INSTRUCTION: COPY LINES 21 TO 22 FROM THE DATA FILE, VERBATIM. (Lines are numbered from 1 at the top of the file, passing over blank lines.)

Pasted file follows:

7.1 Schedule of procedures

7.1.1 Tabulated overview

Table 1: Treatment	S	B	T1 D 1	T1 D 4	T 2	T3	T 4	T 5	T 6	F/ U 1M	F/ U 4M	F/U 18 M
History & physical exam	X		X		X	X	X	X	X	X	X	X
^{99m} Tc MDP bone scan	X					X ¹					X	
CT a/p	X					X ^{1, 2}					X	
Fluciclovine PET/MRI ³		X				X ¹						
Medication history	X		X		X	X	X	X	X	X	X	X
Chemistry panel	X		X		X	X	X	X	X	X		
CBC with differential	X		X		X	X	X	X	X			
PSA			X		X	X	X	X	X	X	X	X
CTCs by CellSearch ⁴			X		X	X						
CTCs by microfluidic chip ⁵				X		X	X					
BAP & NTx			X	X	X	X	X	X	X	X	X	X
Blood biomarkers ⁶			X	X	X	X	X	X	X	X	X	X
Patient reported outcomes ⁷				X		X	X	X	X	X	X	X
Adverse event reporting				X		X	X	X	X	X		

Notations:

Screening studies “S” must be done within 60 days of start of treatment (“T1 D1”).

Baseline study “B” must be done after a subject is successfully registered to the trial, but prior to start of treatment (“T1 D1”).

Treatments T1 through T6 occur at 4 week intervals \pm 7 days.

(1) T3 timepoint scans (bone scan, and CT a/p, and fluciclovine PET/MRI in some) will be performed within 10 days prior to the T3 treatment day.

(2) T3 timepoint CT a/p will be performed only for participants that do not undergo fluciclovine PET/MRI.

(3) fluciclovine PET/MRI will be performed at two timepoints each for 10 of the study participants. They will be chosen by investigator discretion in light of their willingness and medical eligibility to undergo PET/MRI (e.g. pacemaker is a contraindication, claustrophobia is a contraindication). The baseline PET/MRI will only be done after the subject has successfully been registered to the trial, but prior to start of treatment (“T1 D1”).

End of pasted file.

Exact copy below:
Treatments T1 through T6 occur at 4 week intervals \pm 7 days.

(1) T3 timepoint scans (bone scan, and CT a/p, and fluciclovine PET/MRI in some) will be performed within 10 days prior to the T3 treatment day.